Opponent Robert Scott, D-Va., said: “Workers should be able to invest their retirement savings in a way that reflects their values such as combating climate change without sacrificing investment returns. That’s why the…administration issued a rule to clarify that retirement plan managers may consider the economic effect of climate change or other environmental, social and government factors.”

A yes vote was to override the veto.


Voting 404 for and seven against, the House on March 22, 2023, passed a bill (HR 1159) that would require the Department of State to regularly report to Congress on the status of cooperation between Taiwan and the United States under of the Taiwan Assurance Act of 2020. The law compels relevant federal agencies to lend ample non-military support to the Republic of China (ROC) in its standoff against the Peoples Republic of China (PRC). The United States does not have a treaty commitment to deploy troops to support the ROC against a PRC attack. But America sells arms to Taiwan, and under the Taiwan Relations Act of 1979, it is politically committed to helping the ROC defend itself.

Floor Debate, Pro & Con:

Supporter Ann Wagner, R-Mo., said the bill would “ensure that the State Department’s policy of engagement with Taiwan is appropriate to today’s geopolitical challenges. We must acknowledge the growing threat Taiwan faces and help build resilience to that threat.”

Supporter Gerald Connolly, D-Va., said: “This is a crucial moment for the U.S.-Taiwan relationship. It requires a sober and comprehensive understanding of the challenge China can pose to the United States and its security and prosperity, as well as that of the people of Taiwan.

No member spoke against the bill.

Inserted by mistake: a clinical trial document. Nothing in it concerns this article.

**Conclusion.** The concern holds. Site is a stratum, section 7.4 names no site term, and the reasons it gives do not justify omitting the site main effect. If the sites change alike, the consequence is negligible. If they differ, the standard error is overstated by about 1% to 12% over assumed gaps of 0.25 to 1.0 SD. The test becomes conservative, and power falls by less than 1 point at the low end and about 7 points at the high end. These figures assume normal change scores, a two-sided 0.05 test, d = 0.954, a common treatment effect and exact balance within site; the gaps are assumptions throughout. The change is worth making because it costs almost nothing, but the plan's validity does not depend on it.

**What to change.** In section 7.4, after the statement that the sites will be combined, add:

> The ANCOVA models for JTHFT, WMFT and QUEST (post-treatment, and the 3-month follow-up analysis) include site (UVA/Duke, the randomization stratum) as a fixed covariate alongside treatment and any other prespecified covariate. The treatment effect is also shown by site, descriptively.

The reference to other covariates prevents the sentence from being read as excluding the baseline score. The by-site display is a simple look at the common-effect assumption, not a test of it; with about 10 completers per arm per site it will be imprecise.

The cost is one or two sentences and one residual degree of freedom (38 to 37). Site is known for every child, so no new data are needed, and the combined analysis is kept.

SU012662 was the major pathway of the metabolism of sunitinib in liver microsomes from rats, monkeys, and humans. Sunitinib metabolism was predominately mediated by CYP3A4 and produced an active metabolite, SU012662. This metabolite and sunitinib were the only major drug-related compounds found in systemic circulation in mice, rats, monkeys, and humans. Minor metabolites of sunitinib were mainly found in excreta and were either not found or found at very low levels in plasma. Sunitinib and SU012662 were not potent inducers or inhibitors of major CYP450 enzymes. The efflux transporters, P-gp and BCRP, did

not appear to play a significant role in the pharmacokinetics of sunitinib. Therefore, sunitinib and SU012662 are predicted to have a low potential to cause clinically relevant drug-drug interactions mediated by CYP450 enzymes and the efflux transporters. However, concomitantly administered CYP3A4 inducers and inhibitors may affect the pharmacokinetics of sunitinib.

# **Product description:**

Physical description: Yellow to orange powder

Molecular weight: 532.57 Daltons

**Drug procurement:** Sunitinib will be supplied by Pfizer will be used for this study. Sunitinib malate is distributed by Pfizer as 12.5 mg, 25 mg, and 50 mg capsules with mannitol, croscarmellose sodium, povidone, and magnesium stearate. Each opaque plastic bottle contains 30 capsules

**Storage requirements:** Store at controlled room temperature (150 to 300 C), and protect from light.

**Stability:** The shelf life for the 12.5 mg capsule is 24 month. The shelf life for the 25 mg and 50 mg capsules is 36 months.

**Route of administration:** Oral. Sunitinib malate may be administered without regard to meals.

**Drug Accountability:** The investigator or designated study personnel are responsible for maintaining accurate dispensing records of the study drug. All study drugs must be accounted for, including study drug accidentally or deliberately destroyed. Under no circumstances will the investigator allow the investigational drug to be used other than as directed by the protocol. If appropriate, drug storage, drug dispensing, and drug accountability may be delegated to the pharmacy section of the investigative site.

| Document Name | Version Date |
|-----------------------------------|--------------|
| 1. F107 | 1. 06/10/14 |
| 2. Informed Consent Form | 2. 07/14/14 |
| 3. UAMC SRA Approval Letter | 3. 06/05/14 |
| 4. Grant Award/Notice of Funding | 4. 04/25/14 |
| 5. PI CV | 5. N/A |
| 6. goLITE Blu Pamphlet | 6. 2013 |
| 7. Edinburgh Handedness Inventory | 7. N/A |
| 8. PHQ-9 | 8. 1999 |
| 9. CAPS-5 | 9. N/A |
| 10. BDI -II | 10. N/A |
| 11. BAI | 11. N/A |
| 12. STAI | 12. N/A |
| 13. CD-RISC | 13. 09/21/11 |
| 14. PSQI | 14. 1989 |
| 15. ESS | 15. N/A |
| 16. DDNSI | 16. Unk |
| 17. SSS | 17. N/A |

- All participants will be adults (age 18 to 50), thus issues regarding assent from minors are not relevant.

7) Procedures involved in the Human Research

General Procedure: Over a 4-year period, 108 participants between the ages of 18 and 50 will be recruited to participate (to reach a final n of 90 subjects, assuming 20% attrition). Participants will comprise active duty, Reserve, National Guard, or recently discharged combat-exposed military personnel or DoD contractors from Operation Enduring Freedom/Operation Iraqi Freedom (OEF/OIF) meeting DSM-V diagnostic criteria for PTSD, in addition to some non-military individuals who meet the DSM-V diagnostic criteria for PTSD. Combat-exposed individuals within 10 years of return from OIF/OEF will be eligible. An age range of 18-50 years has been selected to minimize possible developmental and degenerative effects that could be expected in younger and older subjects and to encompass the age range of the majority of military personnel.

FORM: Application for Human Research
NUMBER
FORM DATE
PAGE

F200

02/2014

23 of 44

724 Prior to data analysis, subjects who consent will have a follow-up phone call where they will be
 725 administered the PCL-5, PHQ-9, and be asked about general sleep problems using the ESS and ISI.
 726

A yes vote was to send the bill to the Senate, where passage was likely.


Voting 393 for and four against, the House on March 22, 2023, passed a bill (HR 1093) directing the Department of State to report to Congress within 60 days on the status of the Australia-United Kingdom-United States security partnership known as AUKUS. The Biden administration helped form AUKUS in 2021 to check mainland China’s military expansion and trade and navigational disruption in the Indo-Pacific region. The partnership recently announced plans to equip Australia with conventionally armed nuclear-powered submarines, and it is cooperating in fields such as hypersonic weaponry, quantum computing, cybersecurity and artificial intelligence to develop advanced technologies for defending the region. The bill directs the department to ease export controls in order to expedite technology transfers to advance these efforts.

Floor Debate, Pro & Con:

Supporter Michael McCaul, R-Texas, said: “We are facing a generational challenge from the Chinese Communist Party. We must bring all tools to bear in our effort to counter Chairman Xi’s attempts to disrupt the global balance of power. With AUKUS, our three nations can achieve the shared strategic goal of defending the Indo-Pacific region while maintaining our technological and military superiority.”

Supporter Joe Courtney, D-Conn., said: “Both the majority and opposition parties in the U.K. and Australia are rock solid in support of this agreement, and [this] bill is a strong signal of bipartisan support in the U.S. Congress.”

No member spoke against the bill.

A yes vote was to send the bill to the Senate, where passage was likely.



Voting 36 for and 60 against, the Senate on March 22, 2023, defeated an amendment to repeal the 2002 authorization for use of military force (AUMF) against Iraq while enacting a new war authorization against Iranian-backed Shiite militias confronting American troops in Iraq. The amendment was offered to a bill (S 316) that would repeal two AUMFs against Iraq that remain on the books even though Iraq is now a U.S. ally. Congress adopted the first one in 1991 in response to Iraq’s invasion of Kuwait and the second in 2002 ahead of America’s invasion of Iraq. The bill to which the amendment was offered remained under debate.

Floor Debate, Pro & Con:

Sponsor Lindsay Graham, R-S.C., said his amendment would protect the 2,000 U.S. troops in Iraq against Shiite attacks. “Let’s not expose our troops to being attacked. Let’s don’t continue the narrative that we are pulling out of the Middle East, because you do so at your own peril.”

Opponent Tim Kaine, D-Va., said the amendment was unnecessary because President Biden already has authority under Article II of the Constitution “to take action against Iranian-backed militias in Iraq. The president is doing that every day.”

A yes vote was to adopt the amendment.